Haney's Handle: Football betting not confined by the calendar
One of the most apt metaphors for football season compared it to a richly detailed, sprawling and engrossing novel that draws readers in as it unfolds, revealing twists and surprises with each chapter.
That comparison is hopelessly outdated, however. I mean, who has the attention span to read actual words anymore, right?
The updated version of the metaphor comes from National Football League spokesman Greg Aiello, who recently likened the league to the “ultimate reality show,” with big stories emerging throughout the year and the season no longer really confined to its traditional portion of the calendar.
He wasn’t referencing any betting angle, of course. But I’ve been a supporter of Aiello since he assisted me with an article I was writing on how Las Vegas casinos were opting to officially refer to the Super Bowl as the “Pro Football Championship Game”.
I suspected the NFL, whose relationship with Las Vegas is acrimonious at times, was applying pressure and protecting its trademarked term for the title game. Aiello assured me the league had nothing to do with it, in a highly professional manner … though I thought I detected a bemused note in his answer, a sort of Gilda Radner-esque “It’s always something” undertone.
The most prominent development in this ultimate reality show was the Denver Broncos’ signing of Peyton Manning, which drew downright hyperbolic coverage from all of the usual media suspects, up to and including TMZ. Some of the betting line movement that followed was intriguing, although not as extreme as some outlets would have us believe. The Broncos did not become Super Bowl favorites, for example.
A quick one-off here: I have neither the time nor the inclination to track all of the sports betting-related misinformation spread by media outlets that should know better. That would be a truly Herculean - or is it Sisyphean? - task. Suffice it to say that I’ve long maintained gambling remains the only topic in which you can make things up out of whole cloth, publish it and not be challenged on it. In the realms of politics and business, outrageous lies are par for the course but you can bet someone from the other side of the issue will challenge them.
This week in Las Vegas, the LVH sportsbook had the Broncos at 15-1 to win the Super Bowl - the eighth choice behind the Packers, Patriots, Saints, Texans, 49ers, Eagles and Ravens. The Steelers and Giants were also 15-1 shots. Incidentally, the LVH is one of the few operations to officially refer to the game as “Super Bowl XLVII.”
By comparison, the Broncos were 9-1 at Caesars properties and 12-1 at Lucky’s to win the “2012-13 Pro Football Championship.” Lucky’s also has the Broncos’ regular-season win total at 9.5 wins (under -120/over -110) - approximately 2.5 wins higher than I personally would have had them before the Manning signing.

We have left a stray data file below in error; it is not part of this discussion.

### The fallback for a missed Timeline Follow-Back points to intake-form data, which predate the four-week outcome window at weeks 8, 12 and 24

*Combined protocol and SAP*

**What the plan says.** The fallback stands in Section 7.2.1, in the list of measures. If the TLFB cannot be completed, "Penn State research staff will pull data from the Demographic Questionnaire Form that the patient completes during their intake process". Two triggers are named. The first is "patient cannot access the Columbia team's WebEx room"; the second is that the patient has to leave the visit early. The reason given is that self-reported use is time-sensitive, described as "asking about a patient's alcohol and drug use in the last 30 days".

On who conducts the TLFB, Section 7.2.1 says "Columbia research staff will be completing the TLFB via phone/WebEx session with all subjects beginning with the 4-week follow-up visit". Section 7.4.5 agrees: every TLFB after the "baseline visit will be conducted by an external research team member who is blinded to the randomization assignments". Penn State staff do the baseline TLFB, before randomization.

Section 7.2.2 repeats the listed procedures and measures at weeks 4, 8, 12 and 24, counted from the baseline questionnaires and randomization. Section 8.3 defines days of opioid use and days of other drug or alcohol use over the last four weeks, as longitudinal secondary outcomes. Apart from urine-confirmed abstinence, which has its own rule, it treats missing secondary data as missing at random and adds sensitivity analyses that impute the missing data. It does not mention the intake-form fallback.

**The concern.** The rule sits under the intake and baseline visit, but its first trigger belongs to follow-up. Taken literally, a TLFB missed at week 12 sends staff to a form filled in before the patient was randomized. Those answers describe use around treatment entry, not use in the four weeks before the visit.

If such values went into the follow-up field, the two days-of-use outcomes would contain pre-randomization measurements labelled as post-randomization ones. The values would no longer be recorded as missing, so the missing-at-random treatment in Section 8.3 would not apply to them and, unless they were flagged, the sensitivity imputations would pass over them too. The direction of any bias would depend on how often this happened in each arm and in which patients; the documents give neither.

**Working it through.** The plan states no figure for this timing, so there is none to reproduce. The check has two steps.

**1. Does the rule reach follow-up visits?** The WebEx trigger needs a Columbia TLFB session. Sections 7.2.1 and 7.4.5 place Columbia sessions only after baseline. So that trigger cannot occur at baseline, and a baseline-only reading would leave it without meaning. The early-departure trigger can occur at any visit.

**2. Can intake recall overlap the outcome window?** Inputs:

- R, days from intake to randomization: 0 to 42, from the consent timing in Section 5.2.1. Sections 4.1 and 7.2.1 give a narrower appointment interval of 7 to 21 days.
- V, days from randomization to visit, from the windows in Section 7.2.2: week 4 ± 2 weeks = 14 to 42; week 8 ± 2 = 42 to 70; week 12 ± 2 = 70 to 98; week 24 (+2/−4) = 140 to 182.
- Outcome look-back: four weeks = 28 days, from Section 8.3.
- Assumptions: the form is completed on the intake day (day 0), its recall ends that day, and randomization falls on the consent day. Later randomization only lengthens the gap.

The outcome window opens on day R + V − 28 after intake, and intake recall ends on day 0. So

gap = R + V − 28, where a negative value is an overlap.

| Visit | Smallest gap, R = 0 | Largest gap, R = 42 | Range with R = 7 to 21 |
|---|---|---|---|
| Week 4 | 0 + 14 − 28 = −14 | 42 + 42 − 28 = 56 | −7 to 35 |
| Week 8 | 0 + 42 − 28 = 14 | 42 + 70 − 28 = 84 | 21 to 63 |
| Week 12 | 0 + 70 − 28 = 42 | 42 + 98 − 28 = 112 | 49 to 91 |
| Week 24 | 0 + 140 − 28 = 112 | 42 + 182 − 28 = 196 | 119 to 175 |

A much lesser-noted development captured my imagination, though. Ricky Williams, on the occasion of having an 8-foot, 1,000-pound bronze statue of himself unveiled at the University of Texas, proposed that the NFL extend its regular season from 16 to 18 games, but with a new regulation that each player must sit out two games during the season. In a world in which “thinking outside the box” has become the most meaningless of clichés, Williams actually does it.
“You make the same money for 18 games, but it’s not as much pain and not as hard on players’ bodies,” Williams told reporters. “There’s a lot of fun things you could do with that.”
Agreed. Consider the oddsmaking implications alone.
Meanwhile, optimism is brewing around Williams’ Texas Longhorns, most likely prompted by the potential for a devastating ground game. Texas opened at 30-1 to win the BCS championship at all MGM Resorts properties, but the line has been adjusted to 15-1 as of this week.
Spouting information about football, even from a gambling perspective, around the time most bettors seem concerned about baseball’s Opening Day consistently draws howls of protests. It happens every year.
I like to refer to Charles Bukowski’s advice about thinking for yourself, acting the contrarian, when going to the racetrack: “Don’t sit near the loudmouths and the advisers. These people are poison. They know nothing and they are lonely hearts. They want to talk. Their idea is that we are all good guys in this thing together and we can beat the track. There’s no truth to it. The people bet against each other.”
It’s an imperfect analogy, because sports betting is not a pari-mutuel enterprise, but a good one, because you certainly are competing against other bettors in the marketplace.
It’s shortsighted to protest that it’s the “wrong season” or “too early” to be thinking about football and handicapping the sport. If you’re a football bettor, I promise your competition is already doing those things.